U.S. House Passes Buchanan Legislation to Fight Red Tide
WASHINGTON – Congressman Vern Buchanan’s legislation dedicating $8 million to combat red tide passed the U.S. House today. The proposal was included in a government funding bill that now goes to the Senate for consideration.
“Southwest Florida is a beautiful, vibrant place to live and we need to address any threat to our pristine environment and way of life,” Buchanan said. “We need to understand more about the toxins in red tide so we can stop their damaging effects.”
Buchanan's red tide amendment increases funding for the National Oceanic and Atmospheric Administration (NOAA) by $8 million to provide additional resources to reduce the threat of red tide – a toxin-producing algae that has killed thousands of fish and affected tourism in the Suncoast region.
Dr. Michael P. Crosby, president and CEO of Mote Marine Laboratory in Sarasota, praised Buchanan’s legislation saying the increased funding will “significantly bolster the scientific community’s research to detect, respond to and develop innovative technologies to lessen the impacts from some of the country’s most challenging harmful algal blooms - red tide - on our environment, marine life and human health. We appreciate Congressman Buchanan's relentless attention to this important issue for our region.”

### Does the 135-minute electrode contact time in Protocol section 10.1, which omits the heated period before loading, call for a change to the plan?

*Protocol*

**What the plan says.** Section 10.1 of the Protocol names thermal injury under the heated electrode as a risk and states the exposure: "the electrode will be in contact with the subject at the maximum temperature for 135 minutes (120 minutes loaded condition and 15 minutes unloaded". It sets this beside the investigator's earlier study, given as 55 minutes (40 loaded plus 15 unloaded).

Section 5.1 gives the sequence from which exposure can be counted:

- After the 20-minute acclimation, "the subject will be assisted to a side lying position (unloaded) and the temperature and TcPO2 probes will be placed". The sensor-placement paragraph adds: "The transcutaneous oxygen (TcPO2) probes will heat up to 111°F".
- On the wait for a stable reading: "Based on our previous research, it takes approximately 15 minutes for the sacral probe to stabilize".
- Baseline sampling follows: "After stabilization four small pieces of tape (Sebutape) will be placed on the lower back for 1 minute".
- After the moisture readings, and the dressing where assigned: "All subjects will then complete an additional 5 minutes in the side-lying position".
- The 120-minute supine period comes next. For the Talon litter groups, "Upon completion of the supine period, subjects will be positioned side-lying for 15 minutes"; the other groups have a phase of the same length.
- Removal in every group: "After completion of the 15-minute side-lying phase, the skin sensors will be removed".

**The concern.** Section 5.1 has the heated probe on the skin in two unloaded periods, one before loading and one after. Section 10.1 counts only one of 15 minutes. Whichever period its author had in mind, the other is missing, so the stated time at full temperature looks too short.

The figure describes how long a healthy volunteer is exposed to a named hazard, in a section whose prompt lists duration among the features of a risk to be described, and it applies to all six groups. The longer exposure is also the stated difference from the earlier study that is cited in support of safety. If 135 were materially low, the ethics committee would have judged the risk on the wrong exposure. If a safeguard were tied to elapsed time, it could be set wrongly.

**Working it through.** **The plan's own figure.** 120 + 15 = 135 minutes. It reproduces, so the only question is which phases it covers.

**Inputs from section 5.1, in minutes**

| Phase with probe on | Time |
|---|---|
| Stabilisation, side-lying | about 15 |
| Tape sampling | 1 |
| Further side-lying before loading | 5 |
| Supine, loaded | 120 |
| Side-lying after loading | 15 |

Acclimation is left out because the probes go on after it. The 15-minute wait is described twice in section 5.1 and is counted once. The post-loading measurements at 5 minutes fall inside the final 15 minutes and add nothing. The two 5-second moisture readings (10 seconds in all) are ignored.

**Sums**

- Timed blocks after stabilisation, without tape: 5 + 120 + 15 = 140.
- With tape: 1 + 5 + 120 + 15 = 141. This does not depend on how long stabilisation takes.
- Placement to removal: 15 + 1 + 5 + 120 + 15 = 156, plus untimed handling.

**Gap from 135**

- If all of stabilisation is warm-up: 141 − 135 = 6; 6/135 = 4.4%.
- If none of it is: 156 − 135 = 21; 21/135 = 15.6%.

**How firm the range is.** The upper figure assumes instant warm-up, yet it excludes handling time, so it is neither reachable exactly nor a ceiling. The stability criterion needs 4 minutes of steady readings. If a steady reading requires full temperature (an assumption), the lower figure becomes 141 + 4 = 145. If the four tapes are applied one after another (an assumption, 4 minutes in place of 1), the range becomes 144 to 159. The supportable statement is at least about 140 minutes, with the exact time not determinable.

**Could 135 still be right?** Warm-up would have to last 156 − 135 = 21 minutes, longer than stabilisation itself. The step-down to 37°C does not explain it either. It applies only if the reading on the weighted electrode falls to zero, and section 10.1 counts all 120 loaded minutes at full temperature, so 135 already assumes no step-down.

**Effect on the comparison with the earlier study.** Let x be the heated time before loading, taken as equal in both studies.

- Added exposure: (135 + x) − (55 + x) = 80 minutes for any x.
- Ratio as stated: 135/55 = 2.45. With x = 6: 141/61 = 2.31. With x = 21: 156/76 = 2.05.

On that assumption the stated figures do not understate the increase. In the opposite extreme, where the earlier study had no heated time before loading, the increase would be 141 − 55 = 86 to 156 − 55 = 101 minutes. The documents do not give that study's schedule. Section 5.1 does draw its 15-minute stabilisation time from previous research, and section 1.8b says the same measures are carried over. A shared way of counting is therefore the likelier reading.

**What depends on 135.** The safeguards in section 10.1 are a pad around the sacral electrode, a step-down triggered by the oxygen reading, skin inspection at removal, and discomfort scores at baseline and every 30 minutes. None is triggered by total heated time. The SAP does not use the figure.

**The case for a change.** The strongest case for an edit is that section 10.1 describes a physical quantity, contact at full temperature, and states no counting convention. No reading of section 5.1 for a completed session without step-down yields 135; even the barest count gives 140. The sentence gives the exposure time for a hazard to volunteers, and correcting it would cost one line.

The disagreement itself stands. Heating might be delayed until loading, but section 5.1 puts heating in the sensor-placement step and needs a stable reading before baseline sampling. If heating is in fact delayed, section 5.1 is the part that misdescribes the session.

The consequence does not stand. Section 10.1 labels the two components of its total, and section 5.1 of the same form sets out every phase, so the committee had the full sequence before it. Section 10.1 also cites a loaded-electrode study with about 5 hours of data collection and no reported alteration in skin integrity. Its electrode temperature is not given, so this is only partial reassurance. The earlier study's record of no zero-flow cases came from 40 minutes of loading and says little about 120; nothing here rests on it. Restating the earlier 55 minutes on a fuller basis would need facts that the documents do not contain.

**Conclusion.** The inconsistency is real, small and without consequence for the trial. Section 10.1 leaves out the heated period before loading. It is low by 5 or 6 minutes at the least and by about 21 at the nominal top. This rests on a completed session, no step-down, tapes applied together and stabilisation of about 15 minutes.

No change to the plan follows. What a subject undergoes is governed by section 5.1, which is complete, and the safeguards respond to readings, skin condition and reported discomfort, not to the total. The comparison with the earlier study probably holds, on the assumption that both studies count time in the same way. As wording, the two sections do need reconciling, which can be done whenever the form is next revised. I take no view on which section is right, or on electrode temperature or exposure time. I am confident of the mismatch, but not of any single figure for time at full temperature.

Harmful algae blooms cause $82 million in economic losses to the seafood, restaurant and tourism industries each year in the United States, according to NOAA.
Human consumption of shellfish contaminated from red tide areas can cause severe illness and even lead to death in certain circumstances. Additionally, people who swim in red tide or inhale the toxins while near the water can suffer from severe respiratory issues, skin irritation and rashes. The state’s health department even advises that people with severe or chronic respiratory conditions like asthma are especially vulnerable and should steer clear of red tide waters.
Buchanan, the co-chair of Florida's congressional delegation, has long placed a priority on combating red tide and cracking down on animal cruelty. He has successfully fought for red tide research and was recently honored as the U.S. Humane Society's Legislator of the Year for his leadership on animal welfare issues.
The measure was included in the Make America Secure and Prosperous Appropriations Act, which funds the federal government for fiscal year 2018.